What’s good politics isn’t always good policy. Case in point: the America’s Transportation Infrastructure Act of 2019. The proposal has bipartisan support, and has even gotten a favorable tweet from the President Trump.
Yet the bill is severely flawed, layering newly minted handouts on top of long-running policy problems.
The nation’s Highway Trust Fund is in shambles, and the bill does nothing to fix it. Rather than bring spending in line with gas tax revenues, the bill increases spending more than 25%, further swelling our gargantuan national debt.
Why is the trust fund perpetually broke? Because it’s perpetually tapped to fund things it was never supposed to finance. It was created to build the national interstate system, which was completed in 1992. Today, the fund is primarily in the business of cutting checks to states, who spend the money on projects of only state or local significance.
A huge portion of those projects don’t even have anything to do with roads and bridges (the condition of which has been steadily improving for decades). More than a quarter (28%) of federal “highway” funds are diverted to alternative uses such as urban transit, federal lands and ferry boat terminals.
The new legislation only makes this bad situation worse by poking new holes into the trust fund. Most notably, it authorizes billions in spending on “green” initiatives such as subsidizing electric-vehicle charging stations, handouts to states for reducing carbon emissions, and increased funding for walking and bicycling.
It’s not clear that building footpaths and making life easier for Tesla owners should be a national priority, much less that it should be paid for out of the highway fund.
Even when trust funds do go toward highways, taxpayers don’t get as much bang for the buck as they should. “Buy American” mandates cause us to pay more for materials. Rules such as the Davis-Bacon Act and project-labor agreements drive up labor costs.
Repetitive bureaucratic reviews add another layer of waste. Thankfully, the bill would codify a “One Federal Decision” policy, somewhat streamlining the approval process. Yet these projects will still take longer to complete than those where Washington is not in the picture to start with.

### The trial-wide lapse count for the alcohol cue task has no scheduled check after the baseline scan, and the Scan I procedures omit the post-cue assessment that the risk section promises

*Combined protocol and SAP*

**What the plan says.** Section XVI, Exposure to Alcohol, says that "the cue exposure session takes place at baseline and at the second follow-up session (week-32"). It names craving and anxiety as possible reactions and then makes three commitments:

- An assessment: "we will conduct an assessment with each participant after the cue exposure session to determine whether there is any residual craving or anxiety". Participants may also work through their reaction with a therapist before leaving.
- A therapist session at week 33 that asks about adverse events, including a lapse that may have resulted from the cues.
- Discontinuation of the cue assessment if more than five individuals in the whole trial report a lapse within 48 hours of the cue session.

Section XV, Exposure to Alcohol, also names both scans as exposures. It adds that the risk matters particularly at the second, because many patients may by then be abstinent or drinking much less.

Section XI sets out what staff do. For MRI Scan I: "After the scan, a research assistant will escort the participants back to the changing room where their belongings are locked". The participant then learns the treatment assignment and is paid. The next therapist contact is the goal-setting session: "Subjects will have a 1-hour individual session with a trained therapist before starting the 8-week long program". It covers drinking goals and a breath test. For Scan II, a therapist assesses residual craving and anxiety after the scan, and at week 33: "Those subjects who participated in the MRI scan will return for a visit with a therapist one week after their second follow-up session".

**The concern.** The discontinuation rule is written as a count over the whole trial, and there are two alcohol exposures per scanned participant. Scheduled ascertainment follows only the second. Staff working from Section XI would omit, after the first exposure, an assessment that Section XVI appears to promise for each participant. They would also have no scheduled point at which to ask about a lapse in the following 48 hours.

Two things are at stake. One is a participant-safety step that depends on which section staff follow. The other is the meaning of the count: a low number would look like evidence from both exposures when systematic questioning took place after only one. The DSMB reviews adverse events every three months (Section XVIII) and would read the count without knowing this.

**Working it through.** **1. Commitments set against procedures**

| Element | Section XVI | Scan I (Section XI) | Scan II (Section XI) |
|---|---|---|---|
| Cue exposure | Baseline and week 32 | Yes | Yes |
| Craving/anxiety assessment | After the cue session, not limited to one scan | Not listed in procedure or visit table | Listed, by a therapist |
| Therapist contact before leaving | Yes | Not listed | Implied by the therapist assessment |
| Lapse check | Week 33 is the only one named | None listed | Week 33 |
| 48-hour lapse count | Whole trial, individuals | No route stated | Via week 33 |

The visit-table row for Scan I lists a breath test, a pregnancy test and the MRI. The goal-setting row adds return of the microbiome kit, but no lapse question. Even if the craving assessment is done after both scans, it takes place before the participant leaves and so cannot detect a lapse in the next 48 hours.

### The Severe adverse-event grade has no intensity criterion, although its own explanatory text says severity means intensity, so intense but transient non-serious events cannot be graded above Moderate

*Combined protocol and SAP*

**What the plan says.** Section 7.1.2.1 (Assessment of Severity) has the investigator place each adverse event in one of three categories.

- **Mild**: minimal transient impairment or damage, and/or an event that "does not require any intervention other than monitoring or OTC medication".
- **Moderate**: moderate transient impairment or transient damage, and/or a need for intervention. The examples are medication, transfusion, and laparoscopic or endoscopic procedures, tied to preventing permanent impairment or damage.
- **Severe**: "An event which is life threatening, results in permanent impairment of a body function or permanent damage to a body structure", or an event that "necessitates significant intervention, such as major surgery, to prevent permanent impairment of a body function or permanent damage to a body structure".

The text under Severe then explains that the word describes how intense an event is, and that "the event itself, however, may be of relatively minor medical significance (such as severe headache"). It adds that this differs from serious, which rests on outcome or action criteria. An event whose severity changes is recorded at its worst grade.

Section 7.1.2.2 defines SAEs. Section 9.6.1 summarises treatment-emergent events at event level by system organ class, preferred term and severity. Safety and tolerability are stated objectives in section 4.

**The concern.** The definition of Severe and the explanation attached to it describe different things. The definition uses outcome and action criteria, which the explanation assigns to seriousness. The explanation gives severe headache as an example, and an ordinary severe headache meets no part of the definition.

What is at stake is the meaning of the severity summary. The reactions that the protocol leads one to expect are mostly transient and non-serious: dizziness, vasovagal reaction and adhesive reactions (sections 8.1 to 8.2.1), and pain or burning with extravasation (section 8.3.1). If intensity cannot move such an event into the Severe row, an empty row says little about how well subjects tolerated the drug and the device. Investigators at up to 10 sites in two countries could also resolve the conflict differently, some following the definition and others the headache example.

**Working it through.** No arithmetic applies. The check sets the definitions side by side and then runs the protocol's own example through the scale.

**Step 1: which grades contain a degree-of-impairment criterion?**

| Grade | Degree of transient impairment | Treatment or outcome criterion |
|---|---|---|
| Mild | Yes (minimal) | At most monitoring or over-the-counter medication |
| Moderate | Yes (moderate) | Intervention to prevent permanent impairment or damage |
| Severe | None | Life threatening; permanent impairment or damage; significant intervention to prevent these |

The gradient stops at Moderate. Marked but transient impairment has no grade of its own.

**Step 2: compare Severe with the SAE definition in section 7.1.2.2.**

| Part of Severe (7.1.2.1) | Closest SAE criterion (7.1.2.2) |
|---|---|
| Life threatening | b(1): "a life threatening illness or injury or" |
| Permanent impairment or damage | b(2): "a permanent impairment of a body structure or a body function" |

The bill’s largest obstacle to passage is finding a way to pay for spending that far exceeds current gas tax revenues. The Senate Environment and Public Works Committee has ceded this decision to the Finance Committee, which has no good options.
A massive gas-tax increase would hammer working families, many of whom already wince every time they have to go to the pump. New taxes, such as on carbon emissions or on vehicle miles traveled, would cement Washington’s oversized infrastructure portfolio and lead to challenging implementation. Adding to the $22 trillion debt would be grossly irresponsible.
Rather than trying to maneuver through a no-win situation, Congress should rethink the federal government’s role when it comes to the nation’s roads and bridges.
Allowing states to take on more responsibility for maintaining, improving, and paying for highways would make construction projects go faster and more cost-effectively. Regulations that exist to provide political benefits rather than promote the public good should be removed. Eliminating unrelated diversions from the Highway Trust Fund would make it financially sustainable and much fairer for drivers.
This approach would even have political benefits. Surveys initiated this year by Heritage Action for America found that, while there is broad public support for infrastructure spending, this support declines significantly when it means that taxes or deficits go up, and it declines much further when wasteful spending and union carve-outs are added to the mix. A policy approach focused on enhancing the value of highway spending would overcome those concerns.
The best way to help America’s families go from point A to point B is to make sure that highways avoid an unnecessary detour through Washington.
This piece originally appeared in The Washington Times